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‘X Factor’ Top 12 Results: Voters Reap What They Sow

Lyndsey Parker
Yahoo TV

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Simon Cowell is not amused

Thursday's "X Factor" results show kicked off with an odd but well-intentioned tribute to the late Lou Reed, as the top 12 crooned a walk-on-the-mild-side version of Lou's classic "Perfect Day." (I suppose "Heroin" would have been inappropriate. But here's a fascinating factoid: Lou had a connection to Simon Cowell's Syco Records empire, as he was bizarrely given a "creative director" credit on the music video for Susan Boyle's "Perfect Day" cover.)

However, it was not a perfect day for Sweet Suspense or Rachel Potter, who were sent home in a shocking and just plain infuriating double-elimination. "America, get it together!" exclaimed Rachel's outraged mentor, Kelly Rowland, upon hearing the news.

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The bottom three actually comprised Sweet Suspense, Rachel Potter, and Khaya Cohen. I don't know if, even with the help of a thesaurus, I can come up with enough adjectives to describe just how shark-jumpingly WRONG this result was. This Wednesday, Sweet Suspense and Khaya had delivered their best performances yet, and Rachel had always been one of the strongest overall contestants of this season. As the singers who'd been weaker this Wednesday (Carlito Olivero, Rion Paige, Tim Olstad) were declared safe by host Mario Lopez, Simon, Kelly, and Demi Lovato couldn't resist rolling their eyes in shock/disgust. And I eye-rolled right along with 'em.

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Sweet Suspense didn't even get a chance to sing for survival; as the lowest vote-getters of the week, they were automatically sent home. "I can't believe it," said their livid mentor, Simon. "I thought you were fantastic last night. Without being rude, there were worse people than you last night."

Ironically, shortly after Sweet Suspense's elimination, Simon's Season 2 prefab girl group, Fifth Harmony, performed onstage — probably only rubbing salt in the Sweet Suspense ladies' wounds after Demi's "You're no Fifth Harmony" insult from the night before. I think Sweet Suspense were only beginning to gel as a trio (remember, it actually took Fifth Harmony a while before they hit their stride last year)…but unfortunately, viewers didn't see their potential, and didn't give them the time to grow.

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Then it was time for the dreaded Rachel/Khaya sing-off. Khaya went first, looking a little rattled as she walked onstage; her sassy confidence from the previous night's "Borderline" performance seemed to have evaporated. But then she belted Solomon Burke's/Joe Cocker's "Don't Give Up On Me," turning it into a heartfelt and quite literal plea to the judges, and she was amazing. Her performance was soulful, gritty, passionate, and as Simon might say, 110 percent believable. Khaya really did seem like she was singing for her life, and after a performance like that, it was hard to understand how this girl ever landed in the bottom three in the first place.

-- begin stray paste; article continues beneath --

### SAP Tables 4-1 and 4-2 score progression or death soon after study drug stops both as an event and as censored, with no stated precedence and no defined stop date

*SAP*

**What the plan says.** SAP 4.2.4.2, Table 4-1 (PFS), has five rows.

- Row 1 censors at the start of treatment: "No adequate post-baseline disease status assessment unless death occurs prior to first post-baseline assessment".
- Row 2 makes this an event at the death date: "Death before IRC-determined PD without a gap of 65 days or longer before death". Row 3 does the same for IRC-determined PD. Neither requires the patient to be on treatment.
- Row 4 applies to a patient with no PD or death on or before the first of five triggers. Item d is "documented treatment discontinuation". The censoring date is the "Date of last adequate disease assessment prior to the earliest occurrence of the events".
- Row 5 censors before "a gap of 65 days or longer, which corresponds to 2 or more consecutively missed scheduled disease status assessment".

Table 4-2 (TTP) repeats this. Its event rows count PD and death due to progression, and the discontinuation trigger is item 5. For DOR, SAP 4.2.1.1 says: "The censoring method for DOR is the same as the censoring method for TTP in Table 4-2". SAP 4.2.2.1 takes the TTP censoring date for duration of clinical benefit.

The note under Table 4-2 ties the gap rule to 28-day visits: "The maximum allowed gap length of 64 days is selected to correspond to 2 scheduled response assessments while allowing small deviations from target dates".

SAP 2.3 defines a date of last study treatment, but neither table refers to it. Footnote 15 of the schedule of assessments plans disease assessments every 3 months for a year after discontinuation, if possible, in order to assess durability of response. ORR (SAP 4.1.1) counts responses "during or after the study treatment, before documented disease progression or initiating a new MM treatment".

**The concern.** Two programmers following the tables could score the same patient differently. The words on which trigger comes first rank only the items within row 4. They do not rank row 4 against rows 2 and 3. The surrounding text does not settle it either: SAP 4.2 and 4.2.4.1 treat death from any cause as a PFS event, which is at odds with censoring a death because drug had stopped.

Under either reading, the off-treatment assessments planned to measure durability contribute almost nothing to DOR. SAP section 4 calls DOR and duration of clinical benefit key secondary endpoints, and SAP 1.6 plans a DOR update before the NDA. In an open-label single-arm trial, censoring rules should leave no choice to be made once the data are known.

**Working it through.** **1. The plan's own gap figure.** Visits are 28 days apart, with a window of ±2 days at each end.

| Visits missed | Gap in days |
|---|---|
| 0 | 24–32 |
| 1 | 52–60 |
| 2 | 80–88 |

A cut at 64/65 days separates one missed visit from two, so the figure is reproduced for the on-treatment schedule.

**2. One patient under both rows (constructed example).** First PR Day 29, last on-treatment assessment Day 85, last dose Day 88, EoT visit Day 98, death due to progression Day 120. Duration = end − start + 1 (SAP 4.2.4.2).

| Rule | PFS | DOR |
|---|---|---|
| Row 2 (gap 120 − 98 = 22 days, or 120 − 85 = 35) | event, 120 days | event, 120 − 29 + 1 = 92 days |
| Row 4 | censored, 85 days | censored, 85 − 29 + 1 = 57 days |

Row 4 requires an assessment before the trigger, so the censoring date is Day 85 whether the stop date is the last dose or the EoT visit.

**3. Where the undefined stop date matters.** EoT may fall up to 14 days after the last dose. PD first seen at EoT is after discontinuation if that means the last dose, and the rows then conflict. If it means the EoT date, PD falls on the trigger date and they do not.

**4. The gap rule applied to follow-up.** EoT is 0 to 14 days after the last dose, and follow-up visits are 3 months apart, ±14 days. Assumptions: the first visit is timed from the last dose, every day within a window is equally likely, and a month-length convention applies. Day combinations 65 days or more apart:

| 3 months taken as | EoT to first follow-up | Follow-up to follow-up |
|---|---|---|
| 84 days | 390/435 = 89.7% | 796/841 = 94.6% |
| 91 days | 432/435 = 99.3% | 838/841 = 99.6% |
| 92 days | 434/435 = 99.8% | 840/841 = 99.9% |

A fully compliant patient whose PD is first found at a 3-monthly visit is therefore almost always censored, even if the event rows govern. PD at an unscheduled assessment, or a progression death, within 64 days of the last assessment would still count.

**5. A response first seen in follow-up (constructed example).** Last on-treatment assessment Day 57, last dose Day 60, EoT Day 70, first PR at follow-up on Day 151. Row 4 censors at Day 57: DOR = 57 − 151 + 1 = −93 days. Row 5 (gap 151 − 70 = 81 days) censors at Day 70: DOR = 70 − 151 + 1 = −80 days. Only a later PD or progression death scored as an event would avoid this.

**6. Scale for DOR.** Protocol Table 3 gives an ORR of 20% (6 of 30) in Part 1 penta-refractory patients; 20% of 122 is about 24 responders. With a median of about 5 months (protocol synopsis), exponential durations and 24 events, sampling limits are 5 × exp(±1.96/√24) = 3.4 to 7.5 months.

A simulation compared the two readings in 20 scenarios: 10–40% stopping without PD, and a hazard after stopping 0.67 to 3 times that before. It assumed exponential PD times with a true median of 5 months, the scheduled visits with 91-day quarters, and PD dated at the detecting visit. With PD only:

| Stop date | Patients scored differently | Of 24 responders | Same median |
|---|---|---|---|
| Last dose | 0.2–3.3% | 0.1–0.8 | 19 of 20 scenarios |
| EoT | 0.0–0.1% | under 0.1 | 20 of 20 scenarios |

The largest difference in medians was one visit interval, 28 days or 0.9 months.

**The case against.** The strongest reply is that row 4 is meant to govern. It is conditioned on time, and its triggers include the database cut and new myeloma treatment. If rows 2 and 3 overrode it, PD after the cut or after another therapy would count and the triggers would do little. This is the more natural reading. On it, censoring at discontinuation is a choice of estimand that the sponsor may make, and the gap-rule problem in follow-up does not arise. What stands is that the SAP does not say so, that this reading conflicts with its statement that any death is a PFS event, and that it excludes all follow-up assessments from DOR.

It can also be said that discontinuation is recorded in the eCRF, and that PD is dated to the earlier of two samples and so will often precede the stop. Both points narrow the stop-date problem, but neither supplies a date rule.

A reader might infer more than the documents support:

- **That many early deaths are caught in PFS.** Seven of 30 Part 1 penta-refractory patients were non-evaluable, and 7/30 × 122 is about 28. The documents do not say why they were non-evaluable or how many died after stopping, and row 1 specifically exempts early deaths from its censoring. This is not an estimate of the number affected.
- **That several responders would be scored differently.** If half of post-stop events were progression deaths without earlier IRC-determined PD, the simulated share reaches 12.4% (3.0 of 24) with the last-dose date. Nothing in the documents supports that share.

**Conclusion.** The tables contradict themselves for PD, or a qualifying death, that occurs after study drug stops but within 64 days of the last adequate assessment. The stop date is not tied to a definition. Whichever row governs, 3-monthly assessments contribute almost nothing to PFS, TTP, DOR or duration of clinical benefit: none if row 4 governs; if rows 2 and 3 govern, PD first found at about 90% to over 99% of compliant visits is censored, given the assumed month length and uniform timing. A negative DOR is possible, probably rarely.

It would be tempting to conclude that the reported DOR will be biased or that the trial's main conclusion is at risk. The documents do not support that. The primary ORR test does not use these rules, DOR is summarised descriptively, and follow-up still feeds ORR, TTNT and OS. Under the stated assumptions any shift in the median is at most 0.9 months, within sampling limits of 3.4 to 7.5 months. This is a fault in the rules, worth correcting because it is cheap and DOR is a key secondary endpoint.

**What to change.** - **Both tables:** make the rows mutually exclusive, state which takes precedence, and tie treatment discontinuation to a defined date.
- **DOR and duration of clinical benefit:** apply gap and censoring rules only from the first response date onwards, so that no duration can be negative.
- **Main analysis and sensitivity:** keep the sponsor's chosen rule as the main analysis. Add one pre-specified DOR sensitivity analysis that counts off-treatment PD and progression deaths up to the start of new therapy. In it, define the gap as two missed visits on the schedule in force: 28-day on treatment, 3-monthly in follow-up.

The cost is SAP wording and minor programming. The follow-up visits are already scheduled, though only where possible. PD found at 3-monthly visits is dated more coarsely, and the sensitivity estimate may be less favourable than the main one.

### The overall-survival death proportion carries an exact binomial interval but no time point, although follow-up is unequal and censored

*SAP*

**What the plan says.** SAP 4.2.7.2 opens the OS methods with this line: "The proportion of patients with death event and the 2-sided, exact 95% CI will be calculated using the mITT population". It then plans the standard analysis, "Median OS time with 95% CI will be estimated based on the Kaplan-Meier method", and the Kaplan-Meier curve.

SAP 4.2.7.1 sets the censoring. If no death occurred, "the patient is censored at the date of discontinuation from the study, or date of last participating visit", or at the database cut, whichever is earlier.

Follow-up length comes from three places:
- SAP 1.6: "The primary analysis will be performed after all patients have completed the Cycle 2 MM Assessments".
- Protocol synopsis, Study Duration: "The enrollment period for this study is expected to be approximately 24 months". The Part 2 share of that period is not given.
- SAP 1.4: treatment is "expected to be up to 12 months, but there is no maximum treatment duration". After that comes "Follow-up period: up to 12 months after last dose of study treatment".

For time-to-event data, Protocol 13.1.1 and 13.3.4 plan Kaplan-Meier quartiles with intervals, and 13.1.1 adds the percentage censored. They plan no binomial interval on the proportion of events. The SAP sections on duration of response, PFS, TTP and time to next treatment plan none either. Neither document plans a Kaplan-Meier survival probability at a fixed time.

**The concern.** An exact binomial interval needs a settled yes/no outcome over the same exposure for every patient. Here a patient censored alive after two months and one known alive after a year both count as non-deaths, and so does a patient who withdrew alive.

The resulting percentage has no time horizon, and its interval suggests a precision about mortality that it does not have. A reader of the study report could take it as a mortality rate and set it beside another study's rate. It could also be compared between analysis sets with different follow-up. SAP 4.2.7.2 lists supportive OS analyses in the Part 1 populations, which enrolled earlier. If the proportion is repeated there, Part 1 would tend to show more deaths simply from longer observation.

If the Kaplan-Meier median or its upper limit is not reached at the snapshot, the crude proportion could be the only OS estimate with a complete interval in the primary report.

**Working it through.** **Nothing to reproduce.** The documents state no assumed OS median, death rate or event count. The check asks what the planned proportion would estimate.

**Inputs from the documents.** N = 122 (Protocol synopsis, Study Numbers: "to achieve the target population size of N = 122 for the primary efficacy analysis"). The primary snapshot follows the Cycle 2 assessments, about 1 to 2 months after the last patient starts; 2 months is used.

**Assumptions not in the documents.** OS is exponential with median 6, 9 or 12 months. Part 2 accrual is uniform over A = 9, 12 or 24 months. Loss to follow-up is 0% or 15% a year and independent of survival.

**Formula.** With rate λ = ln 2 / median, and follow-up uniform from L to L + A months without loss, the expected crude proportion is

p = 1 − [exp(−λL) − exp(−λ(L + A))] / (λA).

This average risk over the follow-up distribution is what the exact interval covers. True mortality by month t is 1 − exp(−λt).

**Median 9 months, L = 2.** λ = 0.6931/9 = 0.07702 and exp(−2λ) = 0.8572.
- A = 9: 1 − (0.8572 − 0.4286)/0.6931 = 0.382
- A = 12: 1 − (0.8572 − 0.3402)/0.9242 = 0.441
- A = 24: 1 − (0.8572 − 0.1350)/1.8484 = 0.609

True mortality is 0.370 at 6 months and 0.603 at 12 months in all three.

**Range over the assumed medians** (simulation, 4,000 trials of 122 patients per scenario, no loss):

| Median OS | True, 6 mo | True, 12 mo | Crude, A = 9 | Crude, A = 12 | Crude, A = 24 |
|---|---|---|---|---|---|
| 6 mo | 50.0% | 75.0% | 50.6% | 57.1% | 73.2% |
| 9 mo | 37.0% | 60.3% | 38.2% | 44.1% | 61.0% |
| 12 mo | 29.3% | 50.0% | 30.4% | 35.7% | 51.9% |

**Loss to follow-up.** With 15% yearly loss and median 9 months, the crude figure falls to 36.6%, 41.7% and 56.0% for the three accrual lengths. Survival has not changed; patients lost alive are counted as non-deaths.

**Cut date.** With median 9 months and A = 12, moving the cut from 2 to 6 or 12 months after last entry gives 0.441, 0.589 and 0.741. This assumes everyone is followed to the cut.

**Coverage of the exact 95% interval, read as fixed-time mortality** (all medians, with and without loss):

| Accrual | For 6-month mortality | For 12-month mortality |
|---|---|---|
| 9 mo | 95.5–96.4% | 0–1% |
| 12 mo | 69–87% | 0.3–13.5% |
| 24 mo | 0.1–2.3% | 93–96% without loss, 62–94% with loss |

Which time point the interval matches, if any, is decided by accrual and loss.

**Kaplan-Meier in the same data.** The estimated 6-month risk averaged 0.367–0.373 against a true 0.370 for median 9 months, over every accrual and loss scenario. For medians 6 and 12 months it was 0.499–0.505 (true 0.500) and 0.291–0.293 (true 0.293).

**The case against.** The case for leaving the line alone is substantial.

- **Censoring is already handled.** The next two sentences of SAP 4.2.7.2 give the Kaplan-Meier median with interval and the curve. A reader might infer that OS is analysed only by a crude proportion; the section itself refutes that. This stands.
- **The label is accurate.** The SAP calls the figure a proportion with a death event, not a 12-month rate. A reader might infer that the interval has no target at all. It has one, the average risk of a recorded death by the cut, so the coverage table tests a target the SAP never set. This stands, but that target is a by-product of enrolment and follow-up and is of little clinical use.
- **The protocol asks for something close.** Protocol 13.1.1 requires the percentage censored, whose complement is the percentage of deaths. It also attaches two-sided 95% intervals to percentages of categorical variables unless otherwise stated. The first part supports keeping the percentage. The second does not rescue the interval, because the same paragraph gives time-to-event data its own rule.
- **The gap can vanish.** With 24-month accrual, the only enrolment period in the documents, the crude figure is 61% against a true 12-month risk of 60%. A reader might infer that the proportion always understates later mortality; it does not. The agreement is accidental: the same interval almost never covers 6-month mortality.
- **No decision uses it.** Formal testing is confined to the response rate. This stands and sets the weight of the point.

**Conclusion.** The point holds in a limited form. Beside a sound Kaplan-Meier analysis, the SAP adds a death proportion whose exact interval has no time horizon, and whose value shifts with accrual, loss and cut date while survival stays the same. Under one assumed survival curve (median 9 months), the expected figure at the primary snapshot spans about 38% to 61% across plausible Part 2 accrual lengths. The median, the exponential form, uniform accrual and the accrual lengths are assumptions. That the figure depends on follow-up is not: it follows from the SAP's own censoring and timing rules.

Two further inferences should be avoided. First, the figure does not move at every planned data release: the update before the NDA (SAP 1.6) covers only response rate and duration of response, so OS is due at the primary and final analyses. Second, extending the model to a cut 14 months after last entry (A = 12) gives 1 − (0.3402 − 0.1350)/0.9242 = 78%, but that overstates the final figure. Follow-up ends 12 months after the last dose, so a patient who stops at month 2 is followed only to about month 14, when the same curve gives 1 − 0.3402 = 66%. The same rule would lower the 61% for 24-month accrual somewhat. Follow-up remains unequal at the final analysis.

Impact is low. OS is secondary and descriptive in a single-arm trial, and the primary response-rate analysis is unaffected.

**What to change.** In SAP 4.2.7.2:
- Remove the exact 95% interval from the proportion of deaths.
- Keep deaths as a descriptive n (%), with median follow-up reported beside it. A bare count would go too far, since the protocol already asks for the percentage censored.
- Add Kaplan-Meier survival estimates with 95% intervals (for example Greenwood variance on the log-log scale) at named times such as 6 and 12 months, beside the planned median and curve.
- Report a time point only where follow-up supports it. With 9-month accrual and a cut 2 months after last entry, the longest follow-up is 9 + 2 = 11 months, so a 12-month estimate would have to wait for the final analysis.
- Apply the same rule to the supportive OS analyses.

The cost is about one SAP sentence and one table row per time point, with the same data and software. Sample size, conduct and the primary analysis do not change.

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"Khaya has set the bar real high," declared Mario, while Rachel shuddered in her cowgirl boots backstage. Then Rachel tiptoed out and crooned a lovely version of Shania Twain's "From This Moment." However, this lacked the fire of Khaya's bar-setting, gauntlet-throwing tour de force, and Rachel's shrillness at the end hinted at her (understandable) desperation.

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But really, there could be no true winner here, only one collective loser: "X Factor's" viewers, who would soon be robbed of a chance to see future performances from one of these talented girls. "I am still beating my head against the wall over this result. This is insane," grumbled a perturbed Kelly, who (jokingly?) voted to send herself home before finally saving her own team member, Rachel.

Of course, Demi voted to save her own protégé, Khaya. Paulina Rubio elected to eliminate Rachel, which left Simon to cast the deciding vote. Simon ultimately made the right choice when he kept Khaya, I think, but he should have never been forced to make this decision in the first place. Rachel totally deserved to be in this season's top 10.

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To loosely and somewhat blasphemously quote Lou Reed: You're gonna reap what you sow, "X Factor" voters. You guys really got this one wrong.

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